Maëlle Gavet is not what you would call an anti-technology activist. At 42 years old, the French woman has already directed three of the world’s leading e-commerce companies in Europe and North America: Ozon, Priceline, and Compass. And yet her first book, published in the United States last fall, is an emphatic essay on the downward spiral of “unicorns.” These companies in the new technology sector, valued at more than one billion dollars, market themselves as wanting to change the world, but sometimes do more harm than good.
Entitled Trampled by Unicorns, the work has arrived at a turning point in the history of technological capitalism. After being praised to the skies, Google, Apple, Facebook, Amazon, and Uber – among many others – are now being accused of all evils, including disinformation, hate speech, selling personal data, unfair trading, and tax evasion. On both sides of the Atlantic, there are increasingly loud calls to regulate Big Tech.
After fifteen years at the helm of technology companies, Maëlle Gavet wanted to contribute to the debate and attempt to find what she calls “a middle ground.” “The tech sector has developed unprecedented innovations and improvements in living standards for many people across the world,” she says on a video call from her sprawling Manhattan apartment. “But there are also aspects that are frankly bad and even inacceptable.”
The Excuse of a Better World
She believes these problems are caused by the lack of empathy displayed by start-up founders such as Travis Kalanick (Uber), Jack Dorsey (Twitter), and Elon Musk (Tesla). One chapter in her book even lists their character traits, which tend towards a diagnosis of psychopathy! “People in tech think that their job is to resolve problems with inefficiency, and behind that there is the idea that software and robots are more efficient than humans.” This is combined with the widely accepted delusion that “any disruption is worthwhile because we are building a better world.”
Maëlle Gavet started working in tech “kind of by accident,” and her background is a million miles from those of the Silicon Valley entrepreneurs. While they were in computer science labs at Stanford or MIT, she was studying for a degree in Russian language and literature at the Sorbonne, before spending a short time at the Ecole Normale Supérieure de Fontenay-Saint-Cloud, one of the French temples to literature and social sciences. “French education has served me enormously,” she says. “Its greatest advantage is providing critical baggage, the well-known rational mindset. This is associated with the fact that the French complain all the time – which they do – but above all it is an ability to see when something is wrong, whereas many Americans think that everything is super awesome.”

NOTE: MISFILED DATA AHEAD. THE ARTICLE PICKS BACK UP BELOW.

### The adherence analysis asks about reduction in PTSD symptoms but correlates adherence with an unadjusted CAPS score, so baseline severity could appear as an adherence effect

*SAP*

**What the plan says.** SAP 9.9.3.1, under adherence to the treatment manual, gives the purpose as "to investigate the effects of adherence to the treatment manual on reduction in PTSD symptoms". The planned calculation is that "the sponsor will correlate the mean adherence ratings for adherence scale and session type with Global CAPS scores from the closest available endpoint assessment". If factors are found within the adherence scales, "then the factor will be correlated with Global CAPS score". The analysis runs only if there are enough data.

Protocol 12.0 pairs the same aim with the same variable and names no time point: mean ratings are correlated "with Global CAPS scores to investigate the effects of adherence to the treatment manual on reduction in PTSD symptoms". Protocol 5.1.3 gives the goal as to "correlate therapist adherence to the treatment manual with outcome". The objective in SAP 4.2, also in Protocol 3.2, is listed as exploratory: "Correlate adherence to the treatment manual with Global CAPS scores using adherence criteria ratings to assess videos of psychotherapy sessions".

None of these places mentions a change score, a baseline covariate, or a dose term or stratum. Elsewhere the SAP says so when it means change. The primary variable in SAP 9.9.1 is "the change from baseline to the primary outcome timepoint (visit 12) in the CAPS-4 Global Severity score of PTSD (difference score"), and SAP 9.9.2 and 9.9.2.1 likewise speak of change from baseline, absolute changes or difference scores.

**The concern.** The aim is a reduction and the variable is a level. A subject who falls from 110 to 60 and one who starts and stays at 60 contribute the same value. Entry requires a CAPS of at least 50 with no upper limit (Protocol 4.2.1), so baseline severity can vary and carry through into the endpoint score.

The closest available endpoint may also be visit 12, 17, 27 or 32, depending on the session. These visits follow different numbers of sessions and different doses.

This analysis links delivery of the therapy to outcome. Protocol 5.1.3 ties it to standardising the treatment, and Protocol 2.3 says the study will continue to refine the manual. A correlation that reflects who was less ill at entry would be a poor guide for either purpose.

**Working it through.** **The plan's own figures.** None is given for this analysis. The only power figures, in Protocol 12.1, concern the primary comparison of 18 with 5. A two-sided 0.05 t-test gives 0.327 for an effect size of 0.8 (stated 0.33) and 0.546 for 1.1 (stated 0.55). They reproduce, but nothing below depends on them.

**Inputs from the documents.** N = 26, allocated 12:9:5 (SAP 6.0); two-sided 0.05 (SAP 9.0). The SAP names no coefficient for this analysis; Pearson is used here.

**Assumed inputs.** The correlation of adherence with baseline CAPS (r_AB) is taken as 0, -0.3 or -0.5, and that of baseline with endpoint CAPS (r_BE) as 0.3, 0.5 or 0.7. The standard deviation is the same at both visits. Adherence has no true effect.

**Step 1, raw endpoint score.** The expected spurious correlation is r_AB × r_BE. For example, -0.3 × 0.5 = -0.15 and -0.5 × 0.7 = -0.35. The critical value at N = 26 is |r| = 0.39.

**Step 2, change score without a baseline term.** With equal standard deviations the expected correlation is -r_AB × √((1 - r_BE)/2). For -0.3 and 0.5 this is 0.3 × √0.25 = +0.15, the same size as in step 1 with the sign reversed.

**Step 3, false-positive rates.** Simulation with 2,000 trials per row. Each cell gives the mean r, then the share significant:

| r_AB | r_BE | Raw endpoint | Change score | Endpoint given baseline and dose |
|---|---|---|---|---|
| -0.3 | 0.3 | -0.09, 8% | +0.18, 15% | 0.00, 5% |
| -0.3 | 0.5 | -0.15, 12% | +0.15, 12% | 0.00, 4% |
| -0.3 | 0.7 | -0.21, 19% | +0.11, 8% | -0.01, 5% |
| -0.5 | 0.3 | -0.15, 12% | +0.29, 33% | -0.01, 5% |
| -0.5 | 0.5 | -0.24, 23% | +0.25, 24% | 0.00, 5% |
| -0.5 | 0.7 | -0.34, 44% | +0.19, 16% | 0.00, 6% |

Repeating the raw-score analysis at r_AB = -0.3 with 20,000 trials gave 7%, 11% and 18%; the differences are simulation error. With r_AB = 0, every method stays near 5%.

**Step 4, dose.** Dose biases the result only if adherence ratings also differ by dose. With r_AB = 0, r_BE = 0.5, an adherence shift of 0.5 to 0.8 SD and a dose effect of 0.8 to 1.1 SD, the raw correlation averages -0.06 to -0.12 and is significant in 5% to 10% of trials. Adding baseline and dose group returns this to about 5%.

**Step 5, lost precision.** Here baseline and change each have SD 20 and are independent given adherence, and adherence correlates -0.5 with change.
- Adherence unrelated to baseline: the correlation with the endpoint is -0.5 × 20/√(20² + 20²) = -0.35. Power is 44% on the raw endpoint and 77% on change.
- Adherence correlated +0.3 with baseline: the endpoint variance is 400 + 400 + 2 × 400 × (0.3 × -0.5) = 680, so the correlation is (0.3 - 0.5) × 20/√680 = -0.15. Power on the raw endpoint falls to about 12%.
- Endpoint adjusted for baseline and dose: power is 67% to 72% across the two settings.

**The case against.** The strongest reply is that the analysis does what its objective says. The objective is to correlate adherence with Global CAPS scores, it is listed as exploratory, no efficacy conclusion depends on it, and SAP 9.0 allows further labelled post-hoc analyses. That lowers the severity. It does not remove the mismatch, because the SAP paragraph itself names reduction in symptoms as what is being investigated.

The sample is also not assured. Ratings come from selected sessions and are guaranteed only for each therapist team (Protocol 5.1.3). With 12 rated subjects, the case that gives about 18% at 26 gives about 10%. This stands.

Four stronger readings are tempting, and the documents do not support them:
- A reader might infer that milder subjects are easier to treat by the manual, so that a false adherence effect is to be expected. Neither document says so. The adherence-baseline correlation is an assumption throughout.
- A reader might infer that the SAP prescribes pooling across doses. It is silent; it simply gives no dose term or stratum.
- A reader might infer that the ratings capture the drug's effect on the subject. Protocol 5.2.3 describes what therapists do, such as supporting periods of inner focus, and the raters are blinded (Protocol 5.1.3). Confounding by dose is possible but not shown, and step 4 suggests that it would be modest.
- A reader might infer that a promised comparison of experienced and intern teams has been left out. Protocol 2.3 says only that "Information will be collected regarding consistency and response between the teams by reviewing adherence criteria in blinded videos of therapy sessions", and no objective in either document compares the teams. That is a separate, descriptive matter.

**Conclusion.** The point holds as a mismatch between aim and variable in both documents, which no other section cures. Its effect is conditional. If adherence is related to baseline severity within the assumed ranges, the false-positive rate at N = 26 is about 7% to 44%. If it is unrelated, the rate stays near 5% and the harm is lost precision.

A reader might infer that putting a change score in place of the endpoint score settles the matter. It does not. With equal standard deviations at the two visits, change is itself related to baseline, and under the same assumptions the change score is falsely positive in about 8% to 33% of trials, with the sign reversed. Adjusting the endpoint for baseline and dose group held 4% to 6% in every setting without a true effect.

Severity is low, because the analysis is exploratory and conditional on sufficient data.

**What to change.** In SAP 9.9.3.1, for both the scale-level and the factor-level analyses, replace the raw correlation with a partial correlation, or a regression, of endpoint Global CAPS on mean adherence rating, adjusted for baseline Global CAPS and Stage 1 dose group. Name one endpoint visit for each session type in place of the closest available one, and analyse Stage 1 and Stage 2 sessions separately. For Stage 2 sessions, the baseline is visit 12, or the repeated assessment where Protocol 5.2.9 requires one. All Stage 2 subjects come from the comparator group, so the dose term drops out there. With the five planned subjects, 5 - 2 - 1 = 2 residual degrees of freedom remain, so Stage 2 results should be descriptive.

After switching to Sciences Po Paris, Maëlle Gavet began her career at the Boston Consulting Group, where she specialized in trade and telecoms. This job, combined with her passion for Russia, led her to Ozon.ru, the leading national e-commerce site, where she was appointed CEO at just 34. After six years in Moscow, she moved to Amsterdam in 2015 to work at the European headquarters of the Priceline group (Booking.com) as executive vice-president of global operations.
Two years later, she arrived in New York to work as chief operating officer of Compass, a real estate unicorn. She left in September 2019 following a dispute over strategy. “I also wanted to finish my book, which required a considerable amount of research, and I was supposed to acquire a company with a venture capital fund, which fell through due to the pandemic.” The businesswoman is still based in New York and presides the local branch of La French Tech, a network of French entrepreneurs. She is hoping to stay in the United States, “a country I adore and with which I have so much professional affinity.”
A Third Way
Her dual experience in Europe and America explains her drive to find a “third way” between unbridled liberalism and the demonization of businesses. “I believe entrepreneurial capitalism is a good thing, but it is important for democratically elected governments to retain or introduce a certain number of values and a vision of society.” Maëlle Gavet claims she is “optimistic by nature” and wanted to devote the second half of her book to solutions for putting unicorns back on the right track. She thinks the answers are to be found both within government and among the tech overlords. “First of all, everything depends on how companies will become aware of problems. I hear a lot of business leaders say they are working towards solutions, but how many of them would agree to profoundly change their economic model?”
As for harsher regulations, which she is calling for, she believes this shift will come from Europe following the General Data Protection Regulation that came into force in May 2018. Things are less likely to change in the United States, despite the numerous Congressional hearings held with tech bosses. “Americans are far more neoliberal, some of them are even libertarian. Introducing restrictive safeguards for their companies, especially the most successful, will be difficult. And it will be even harder in the context of an economic crisis.”
Article published in the January 2021 issue of France-Amérique. Subscribe to the magazine.